and made sweet mone I made a garland for her head
and braclets too and a belt of flowers
she looked at me lovingly
and made sweet moan.. I put her on my pacing steed,
and nothing else saw all day long,
for sidelong would she bend, sing
a faery's song. I sat her on my horse
and i only saw her throughtout the day
she would dance and sing
sweet songs. she found me roots and relish sweet,
and honey wild, and manna- dew,
and sure in language strange she said -
'I love thee true' she found edible, tasty roots
along with honey and delicious dew
and then she spoke a foreign language
which i took to mean "I love you" she took me to her elfin grot,
and there she wept and sighed full sore,
and there i shut her wild eyes
with kisses four. she took me to her home
and there she cied and sighed
I stopped eyes from crying
with four kisses. and there she lulled me asleep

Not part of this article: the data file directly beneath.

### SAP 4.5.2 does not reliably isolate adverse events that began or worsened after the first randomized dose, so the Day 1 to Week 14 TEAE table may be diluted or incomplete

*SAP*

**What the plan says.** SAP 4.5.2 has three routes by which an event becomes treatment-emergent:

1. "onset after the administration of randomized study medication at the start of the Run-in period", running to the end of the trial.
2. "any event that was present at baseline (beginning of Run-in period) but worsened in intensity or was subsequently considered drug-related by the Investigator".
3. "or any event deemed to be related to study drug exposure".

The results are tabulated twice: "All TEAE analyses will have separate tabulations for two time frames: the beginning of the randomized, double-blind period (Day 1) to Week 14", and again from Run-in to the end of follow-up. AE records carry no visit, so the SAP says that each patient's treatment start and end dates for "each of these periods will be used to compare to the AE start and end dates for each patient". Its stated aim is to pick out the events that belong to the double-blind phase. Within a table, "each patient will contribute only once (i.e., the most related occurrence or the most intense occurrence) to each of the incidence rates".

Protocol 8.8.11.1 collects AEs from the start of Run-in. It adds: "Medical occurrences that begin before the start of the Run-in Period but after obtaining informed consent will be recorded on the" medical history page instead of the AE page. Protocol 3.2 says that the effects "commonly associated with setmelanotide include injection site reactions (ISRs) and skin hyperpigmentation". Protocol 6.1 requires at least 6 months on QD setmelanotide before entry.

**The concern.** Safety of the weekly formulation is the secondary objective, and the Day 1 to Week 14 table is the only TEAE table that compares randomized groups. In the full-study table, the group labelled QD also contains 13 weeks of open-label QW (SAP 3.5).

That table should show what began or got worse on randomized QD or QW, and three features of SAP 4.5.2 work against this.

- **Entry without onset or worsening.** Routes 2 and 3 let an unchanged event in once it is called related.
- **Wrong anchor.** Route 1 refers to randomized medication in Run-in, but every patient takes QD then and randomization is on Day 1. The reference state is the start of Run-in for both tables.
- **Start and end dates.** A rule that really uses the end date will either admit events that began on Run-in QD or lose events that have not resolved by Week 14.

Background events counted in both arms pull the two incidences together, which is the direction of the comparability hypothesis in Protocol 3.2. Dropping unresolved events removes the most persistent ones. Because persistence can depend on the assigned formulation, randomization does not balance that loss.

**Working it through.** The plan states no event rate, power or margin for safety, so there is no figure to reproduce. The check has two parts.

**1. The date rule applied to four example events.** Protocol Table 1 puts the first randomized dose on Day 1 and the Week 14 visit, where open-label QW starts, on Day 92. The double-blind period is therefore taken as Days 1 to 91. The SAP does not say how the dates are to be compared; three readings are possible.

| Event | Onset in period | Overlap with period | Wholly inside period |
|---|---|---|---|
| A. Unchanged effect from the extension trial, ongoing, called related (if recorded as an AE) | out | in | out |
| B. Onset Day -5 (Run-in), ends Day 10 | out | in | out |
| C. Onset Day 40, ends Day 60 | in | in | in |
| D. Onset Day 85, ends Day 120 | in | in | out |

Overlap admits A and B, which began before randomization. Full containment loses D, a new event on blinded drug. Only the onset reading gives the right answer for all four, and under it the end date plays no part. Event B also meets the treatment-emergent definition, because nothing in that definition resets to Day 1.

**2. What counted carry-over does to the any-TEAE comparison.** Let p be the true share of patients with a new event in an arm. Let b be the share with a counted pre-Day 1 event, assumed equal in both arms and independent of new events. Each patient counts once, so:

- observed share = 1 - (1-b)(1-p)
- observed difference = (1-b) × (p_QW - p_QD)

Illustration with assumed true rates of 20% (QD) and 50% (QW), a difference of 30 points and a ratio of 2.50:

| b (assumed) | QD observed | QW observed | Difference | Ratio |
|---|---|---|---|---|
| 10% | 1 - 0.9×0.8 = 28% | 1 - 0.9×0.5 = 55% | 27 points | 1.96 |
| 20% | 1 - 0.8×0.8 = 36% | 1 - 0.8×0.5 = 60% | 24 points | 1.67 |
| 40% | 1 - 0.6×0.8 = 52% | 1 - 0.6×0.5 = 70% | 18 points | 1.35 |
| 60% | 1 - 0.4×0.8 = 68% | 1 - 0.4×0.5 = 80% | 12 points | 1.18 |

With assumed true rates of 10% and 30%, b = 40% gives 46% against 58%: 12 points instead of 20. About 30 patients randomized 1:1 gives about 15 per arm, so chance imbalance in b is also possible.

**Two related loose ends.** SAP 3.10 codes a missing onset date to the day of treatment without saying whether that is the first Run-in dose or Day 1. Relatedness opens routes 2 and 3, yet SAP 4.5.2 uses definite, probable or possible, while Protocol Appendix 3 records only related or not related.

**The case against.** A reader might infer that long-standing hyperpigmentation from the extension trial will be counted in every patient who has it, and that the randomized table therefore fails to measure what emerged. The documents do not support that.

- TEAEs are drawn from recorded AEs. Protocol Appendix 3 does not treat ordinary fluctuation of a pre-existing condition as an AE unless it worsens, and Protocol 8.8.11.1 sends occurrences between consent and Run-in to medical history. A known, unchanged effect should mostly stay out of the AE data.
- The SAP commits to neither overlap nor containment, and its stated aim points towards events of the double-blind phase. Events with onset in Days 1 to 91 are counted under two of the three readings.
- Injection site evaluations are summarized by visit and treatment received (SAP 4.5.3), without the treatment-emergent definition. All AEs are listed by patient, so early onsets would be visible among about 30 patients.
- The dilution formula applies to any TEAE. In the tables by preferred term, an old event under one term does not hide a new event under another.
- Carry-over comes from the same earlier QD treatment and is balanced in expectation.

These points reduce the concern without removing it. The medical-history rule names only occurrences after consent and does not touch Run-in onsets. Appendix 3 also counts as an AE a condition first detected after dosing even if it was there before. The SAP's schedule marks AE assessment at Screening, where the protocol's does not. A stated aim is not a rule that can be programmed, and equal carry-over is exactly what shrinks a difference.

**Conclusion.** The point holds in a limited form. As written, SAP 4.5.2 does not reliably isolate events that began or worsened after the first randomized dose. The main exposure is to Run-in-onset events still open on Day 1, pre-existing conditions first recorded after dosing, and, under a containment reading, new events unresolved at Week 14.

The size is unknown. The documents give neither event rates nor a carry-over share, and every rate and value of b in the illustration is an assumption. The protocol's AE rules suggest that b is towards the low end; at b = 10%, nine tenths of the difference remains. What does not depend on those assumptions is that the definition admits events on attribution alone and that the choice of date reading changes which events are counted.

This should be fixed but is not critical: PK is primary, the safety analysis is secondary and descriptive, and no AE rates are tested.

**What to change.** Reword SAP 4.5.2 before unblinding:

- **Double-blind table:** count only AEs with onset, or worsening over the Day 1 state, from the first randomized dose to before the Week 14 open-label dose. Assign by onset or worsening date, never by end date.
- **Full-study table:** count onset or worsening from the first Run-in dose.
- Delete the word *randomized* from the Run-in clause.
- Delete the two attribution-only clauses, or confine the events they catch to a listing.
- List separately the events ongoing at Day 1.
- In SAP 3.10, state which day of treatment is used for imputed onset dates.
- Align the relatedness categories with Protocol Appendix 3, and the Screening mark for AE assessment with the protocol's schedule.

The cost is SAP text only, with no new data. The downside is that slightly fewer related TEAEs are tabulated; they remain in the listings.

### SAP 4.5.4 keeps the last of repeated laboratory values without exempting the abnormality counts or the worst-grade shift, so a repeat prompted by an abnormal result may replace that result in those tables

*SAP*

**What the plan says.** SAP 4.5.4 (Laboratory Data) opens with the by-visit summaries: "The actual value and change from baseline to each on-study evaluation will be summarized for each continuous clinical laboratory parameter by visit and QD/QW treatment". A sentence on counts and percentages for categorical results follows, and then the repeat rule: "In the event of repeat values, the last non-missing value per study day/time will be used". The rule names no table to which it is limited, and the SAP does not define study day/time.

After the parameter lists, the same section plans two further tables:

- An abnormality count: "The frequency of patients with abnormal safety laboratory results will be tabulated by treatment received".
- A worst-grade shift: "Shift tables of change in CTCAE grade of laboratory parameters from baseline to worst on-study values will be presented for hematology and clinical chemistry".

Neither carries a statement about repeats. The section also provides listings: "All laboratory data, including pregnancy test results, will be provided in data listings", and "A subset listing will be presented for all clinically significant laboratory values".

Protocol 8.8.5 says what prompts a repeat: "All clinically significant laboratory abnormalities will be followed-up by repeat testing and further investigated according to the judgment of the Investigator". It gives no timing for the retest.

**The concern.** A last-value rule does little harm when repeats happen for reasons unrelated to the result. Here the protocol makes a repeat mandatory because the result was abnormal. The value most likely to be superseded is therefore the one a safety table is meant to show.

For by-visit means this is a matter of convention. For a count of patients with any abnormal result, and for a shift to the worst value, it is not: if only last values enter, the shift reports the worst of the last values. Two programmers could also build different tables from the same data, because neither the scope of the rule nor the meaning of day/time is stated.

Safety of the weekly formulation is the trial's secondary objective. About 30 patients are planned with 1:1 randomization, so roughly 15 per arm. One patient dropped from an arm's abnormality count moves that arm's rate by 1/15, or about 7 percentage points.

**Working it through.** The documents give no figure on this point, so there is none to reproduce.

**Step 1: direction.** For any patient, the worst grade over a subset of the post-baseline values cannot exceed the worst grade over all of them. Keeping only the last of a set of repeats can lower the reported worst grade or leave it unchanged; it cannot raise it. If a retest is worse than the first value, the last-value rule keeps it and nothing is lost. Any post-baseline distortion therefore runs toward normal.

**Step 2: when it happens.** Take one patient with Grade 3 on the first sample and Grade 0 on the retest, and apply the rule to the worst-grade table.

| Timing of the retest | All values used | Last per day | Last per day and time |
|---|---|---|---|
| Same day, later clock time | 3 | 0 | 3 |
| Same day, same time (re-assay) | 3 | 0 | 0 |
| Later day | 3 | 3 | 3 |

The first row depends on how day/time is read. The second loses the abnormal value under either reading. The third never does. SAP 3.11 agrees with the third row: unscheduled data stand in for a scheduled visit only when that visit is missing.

and there I dreamed - Ah! woe betide! -
the latest dream i ever dreamt
on the cold hill side. there i fell asleep.
and had a dream - how terrible
the most detailed dream i ever had
taking place on a cold hill side I saw pale kings and princes too,
pale warriors, death - pale were they all;
they cried - 'la bell dame snas merci
hath thee in thrall I saw pale kings and princes too,
pale warriors also, everone death- pale
they cried "La belle Dame sans merci
you are a powerful enslaver! I saw their starved lips in the gloam,
with horrid warning gaped wide,
and i awoke and found me here,
on the cold hill side. I saw their dried lips in the twilight,
all shouting their awful warning
and awoke and found myself here,
on the cold hills side and this is why i sojourn here
alone palely loitering,
though the sdge is withered from the lake,
and no birds sing. and this is why i rest here
alone and woeful,
though the trees are dying
and no bird sing. Rythm Oh what can ail thee , knight-at arms, tetrameter